Take a hike
Even on the most miserable of dreary days, Taipei's eager teenagers and die-hard old folks pile into short buses armed with everything from boots to flip-flops to hike the Qing Tian Gang grasslands. Perched atop a saddle of volcanic mountains still studded with defunct pill boxes, trails here can lead one to the northern coast of the island or nearby peaks for a view of mist-shrouded mountains.
Watch out for slick stone steps and cowpies; though the place hasn't been an active ranch for many years, the bovines continue to lay claim to the hills in their own special way.
Take in the clean air, which smells of fresh grass and other things you don't expect to find on the edge of a municipal transportation system.
Even in bad weather, Taiwan's die-hard citizens stroll through the Qing Tian Gang grasslands, which sit at the top of Yangmingshan National Park.
Eat yourself stupid
Valiant efforts to map Taiwan's impressive galaxy of cheap food quickly come to feel overly-complicated — like guides trying to finding needles in haystacks.
One can waste time and precious mental energy trying to locate the best of this or that, but the tastiest meals seem to appear when you engage in a kind of culinary trust fall.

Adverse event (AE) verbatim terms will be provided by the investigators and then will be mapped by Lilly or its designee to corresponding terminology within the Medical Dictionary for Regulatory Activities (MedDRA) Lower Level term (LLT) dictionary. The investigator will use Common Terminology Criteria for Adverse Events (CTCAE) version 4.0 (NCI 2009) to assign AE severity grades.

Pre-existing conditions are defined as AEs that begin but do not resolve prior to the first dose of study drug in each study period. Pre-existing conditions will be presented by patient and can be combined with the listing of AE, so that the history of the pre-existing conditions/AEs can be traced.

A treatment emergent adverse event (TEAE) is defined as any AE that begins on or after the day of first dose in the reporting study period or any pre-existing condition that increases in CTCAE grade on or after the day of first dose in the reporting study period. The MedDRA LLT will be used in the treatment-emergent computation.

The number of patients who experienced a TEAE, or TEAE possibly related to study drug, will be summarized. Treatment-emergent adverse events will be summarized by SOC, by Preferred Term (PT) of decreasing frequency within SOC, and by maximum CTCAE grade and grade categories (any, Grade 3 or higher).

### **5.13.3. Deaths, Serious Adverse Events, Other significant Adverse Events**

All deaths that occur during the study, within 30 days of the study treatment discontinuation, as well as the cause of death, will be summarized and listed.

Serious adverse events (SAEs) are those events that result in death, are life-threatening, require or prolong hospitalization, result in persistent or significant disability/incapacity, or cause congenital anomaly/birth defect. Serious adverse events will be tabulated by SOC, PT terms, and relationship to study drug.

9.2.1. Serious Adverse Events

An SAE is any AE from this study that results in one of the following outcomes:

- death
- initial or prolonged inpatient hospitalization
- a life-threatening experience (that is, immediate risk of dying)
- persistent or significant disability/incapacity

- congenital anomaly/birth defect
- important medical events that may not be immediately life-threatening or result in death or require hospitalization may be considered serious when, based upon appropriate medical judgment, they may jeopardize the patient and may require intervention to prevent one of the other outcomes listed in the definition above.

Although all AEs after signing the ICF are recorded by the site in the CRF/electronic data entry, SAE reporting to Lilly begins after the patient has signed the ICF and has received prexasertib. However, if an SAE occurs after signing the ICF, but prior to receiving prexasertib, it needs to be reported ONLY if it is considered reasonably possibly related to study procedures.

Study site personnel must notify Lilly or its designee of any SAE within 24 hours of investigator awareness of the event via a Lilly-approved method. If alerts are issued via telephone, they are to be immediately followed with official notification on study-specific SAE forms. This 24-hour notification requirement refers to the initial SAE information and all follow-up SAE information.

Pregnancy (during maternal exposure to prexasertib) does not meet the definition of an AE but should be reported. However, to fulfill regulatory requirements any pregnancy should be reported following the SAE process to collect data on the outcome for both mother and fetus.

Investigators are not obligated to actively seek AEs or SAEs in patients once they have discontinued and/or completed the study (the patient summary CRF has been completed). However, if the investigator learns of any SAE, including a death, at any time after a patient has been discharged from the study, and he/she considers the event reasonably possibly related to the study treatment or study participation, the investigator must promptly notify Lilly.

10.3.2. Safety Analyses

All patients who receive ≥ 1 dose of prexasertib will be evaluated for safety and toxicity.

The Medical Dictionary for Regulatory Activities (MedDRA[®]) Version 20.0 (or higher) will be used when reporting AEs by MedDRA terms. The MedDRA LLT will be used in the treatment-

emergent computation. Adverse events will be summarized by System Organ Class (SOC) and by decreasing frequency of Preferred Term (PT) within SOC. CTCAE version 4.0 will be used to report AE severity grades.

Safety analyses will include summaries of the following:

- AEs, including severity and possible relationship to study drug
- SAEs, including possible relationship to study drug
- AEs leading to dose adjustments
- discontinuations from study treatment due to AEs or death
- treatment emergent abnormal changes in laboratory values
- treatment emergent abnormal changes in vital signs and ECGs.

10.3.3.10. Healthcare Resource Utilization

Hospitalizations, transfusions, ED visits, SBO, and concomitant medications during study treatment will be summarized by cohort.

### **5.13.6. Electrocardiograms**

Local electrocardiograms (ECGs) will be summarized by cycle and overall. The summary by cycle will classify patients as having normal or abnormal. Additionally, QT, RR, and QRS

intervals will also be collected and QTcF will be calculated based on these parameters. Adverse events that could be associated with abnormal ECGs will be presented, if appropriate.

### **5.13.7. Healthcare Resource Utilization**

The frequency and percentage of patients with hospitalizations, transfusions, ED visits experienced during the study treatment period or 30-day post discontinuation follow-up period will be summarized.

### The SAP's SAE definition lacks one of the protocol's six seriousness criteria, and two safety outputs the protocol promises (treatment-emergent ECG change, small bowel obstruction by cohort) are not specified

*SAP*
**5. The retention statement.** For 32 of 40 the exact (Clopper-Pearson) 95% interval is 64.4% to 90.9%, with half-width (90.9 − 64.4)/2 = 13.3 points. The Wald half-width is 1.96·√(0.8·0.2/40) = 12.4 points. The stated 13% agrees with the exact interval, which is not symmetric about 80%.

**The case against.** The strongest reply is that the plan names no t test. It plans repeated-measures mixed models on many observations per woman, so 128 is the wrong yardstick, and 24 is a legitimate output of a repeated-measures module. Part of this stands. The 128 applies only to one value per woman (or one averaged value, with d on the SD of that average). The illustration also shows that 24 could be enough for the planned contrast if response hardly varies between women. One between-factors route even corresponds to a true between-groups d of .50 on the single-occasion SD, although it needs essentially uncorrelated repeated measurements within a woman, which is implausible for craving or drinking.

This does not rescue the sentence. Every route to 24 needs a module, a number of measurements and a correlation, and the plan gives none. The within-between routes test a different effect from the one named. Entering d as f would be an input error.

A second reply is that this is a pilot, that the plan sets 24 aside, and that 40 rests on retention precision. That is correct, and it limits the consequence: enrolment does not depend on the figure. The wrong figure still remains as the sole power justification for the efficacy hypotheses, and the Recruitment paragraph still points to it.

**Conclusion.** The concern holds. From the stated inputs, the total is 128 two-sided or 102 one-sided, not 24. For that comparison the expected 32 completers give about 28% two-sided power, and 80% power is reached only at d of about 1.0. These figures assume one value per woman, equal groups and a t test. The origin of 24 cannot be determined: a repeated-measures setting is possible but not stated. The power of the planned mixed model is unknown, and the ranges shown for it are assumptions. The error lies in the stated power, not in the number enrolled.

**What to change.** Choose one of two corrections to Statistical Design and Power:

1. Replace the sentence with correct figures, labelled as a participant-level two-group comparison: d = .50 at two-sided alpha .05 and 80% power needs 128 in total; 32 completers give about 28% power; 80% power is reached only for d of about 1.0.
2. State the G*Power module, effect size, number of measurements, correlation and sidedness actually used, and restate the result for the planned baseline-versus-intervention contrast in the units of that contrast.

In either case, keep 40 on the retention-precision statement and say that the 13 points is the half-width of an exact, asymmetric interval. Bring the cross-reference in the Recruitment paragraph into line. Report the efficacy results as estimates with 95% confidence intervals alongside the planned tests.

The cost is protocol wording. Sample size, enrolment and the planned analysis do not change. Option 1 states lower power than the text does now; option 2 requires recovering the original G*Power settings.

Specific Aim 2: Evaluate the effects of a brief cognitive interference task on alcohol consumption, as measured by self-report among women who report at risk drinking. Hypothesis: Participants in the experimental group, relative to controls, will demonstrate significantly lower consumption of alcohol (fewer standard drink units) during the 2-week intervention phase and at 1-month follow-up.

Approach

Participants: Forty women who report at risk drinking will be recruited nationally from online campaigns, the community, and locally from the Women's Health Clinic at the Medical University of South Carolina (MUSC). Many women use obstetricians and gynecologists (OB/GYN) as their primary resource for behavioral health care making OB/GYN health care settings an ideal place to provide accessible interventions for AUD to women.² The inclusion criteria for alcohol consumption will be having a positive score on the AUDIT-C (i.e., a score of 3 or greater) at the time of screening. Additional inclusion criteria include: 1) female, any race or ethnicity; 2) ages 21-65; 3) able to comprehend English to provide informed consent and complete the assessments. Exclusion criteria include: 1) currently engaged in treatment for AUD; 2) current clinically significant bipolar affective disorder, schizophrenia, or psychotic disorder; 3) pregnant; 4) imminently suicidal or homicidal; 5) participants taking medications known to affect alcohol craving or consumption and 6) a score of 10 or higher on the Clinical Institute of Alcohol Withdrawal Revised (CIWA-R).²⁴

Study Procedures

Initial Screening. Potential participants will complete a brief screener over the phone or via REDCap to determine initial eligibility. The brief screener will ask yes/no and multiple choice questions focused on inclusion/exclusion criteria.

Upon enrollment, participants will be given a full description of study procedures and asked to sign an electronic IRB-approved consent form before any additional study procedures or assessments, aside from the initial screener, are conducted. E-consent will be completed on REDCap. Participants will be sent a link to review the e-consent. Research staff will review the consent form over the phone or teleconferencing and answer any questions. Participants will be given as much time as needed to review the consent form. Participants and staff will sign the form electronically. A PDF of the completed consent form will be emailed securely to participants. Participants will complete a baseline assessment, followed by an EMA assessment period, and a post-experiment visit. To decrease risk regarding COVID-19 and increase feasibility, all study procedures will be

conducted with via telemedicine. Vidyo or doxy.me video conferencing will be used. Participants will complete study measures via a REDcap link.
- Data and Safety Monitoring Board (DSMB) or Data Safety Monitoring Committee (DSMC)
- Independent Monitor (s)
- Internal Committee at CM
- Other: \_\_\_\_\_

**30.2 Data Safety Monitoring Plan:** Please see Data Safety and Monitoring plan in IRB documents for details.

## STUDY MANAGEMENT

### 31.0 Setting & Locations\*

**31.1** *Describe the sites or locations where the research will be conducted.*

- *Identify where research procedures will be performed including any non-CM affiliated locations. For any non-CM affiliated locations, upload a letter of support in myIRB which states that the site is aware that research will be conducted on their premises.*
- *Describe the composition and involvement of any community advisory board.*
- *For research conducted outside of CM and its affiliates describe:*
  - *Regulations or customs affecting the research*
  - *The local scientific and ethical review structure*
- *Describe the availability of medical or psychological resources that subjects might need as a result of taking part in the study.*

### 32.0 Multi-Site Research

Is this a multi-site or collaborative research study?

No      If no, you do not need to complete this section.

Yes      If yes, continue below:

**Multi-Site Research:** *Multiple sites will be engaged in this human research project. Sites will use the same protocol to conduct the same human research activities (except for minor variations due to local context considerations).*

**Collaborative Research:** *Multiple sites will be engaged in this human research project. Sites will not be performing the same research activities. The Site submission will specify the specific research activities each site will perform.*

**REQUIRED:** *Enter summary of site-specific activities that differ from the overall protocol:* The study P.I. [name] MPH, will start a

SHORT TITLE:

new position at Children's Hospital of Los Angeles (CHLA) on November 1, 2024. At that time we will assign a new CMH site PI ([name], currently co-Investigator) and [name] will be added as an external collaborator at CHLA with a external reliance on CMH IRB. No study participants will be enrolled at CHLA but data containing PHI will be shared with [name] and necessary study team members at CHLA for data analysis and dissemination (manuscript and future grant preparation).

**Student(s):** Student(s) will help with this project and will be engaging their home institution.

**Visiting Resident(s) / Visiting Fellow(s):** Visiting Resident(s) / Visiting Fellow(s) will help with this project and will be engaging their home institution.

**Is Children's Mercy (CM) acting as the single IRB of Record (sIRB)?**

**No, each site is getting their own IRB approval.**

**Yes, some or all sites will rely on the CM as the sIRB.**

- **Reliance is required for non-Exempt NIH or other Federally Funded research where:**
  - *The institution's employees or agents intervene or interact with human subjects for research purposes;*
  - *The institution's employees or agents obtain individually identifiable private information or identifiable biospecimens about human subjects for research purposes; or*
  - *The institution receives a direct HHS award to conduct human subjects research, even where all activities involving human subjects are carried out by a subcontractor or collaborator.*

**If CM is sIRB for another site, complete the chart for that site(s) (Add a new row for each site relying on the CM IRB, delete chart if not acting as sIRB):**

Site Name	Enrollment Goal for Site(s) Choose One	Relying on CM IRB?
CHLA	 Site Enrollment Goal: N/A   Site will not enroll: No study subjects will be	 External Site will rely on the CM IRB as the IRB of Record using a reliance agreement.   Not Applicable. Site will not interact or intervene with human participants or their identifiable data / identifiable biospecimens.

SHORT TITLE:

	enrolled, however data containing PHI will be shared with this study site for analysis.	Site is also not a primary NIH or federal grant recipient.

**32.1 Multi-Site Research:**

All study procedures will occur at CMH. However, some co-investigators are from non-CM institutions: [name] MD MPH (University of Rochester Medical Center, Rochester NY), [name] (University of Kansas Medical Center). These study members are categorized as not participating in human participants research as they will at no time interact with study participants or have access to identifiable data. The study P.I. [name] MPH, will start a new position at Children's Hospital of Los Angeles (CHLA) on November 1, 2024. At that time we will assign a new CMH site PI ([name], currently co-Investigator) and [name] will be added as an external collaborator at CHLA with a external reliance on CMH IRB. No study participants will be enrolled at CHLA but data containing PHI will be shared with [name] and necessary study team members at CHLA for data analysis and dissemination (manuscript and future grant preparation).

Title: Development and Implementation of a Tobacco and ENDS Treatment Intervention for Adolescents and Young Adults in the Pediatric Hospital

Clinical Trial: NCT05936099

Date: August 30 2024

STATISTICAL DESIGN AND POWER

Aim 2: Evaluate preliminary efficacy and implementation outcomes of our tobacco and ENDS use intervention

As you wander, keep your nose and eyes open. Never miss an opportunity to jump into a line. When it comes time to order, simply point to whatever the person next to you is eating.
During a week's worth of wandering, the most memorable meals proved entirely random — sichuan river prawns cooked in a pop-up tent full of late-night carousers, cold roast duck served at an all-night Hong Kong-style restaurant and a bun rieu lovingly replicated by a Ho Chi Minh City woman in a cramped dining room that abuts her husband's auto repair shop.
Bun rieu lovingly reconstructed in the non-descript restaurant of a Ho Chi Minh City woman who "took a Taiwanese husband" – the mechanic next door. Her version incorporates spongy Taiwanese tofu, thick wheat noodles and pork (rather than crab), but it hits the spot.
That last dish contained a valuable lesson in all its goodness.
The plump proprietress had swapped field crab for ground pork and the semi-fermented rice vermicelli for fresh wheat noodles. Hand-carried jars of fermented shrimp paste, bottles of fish sauce and pickled eggplant sat high on a shelf behind her busy cash register.
Some things, it seems, are still hard to find in Taiwan.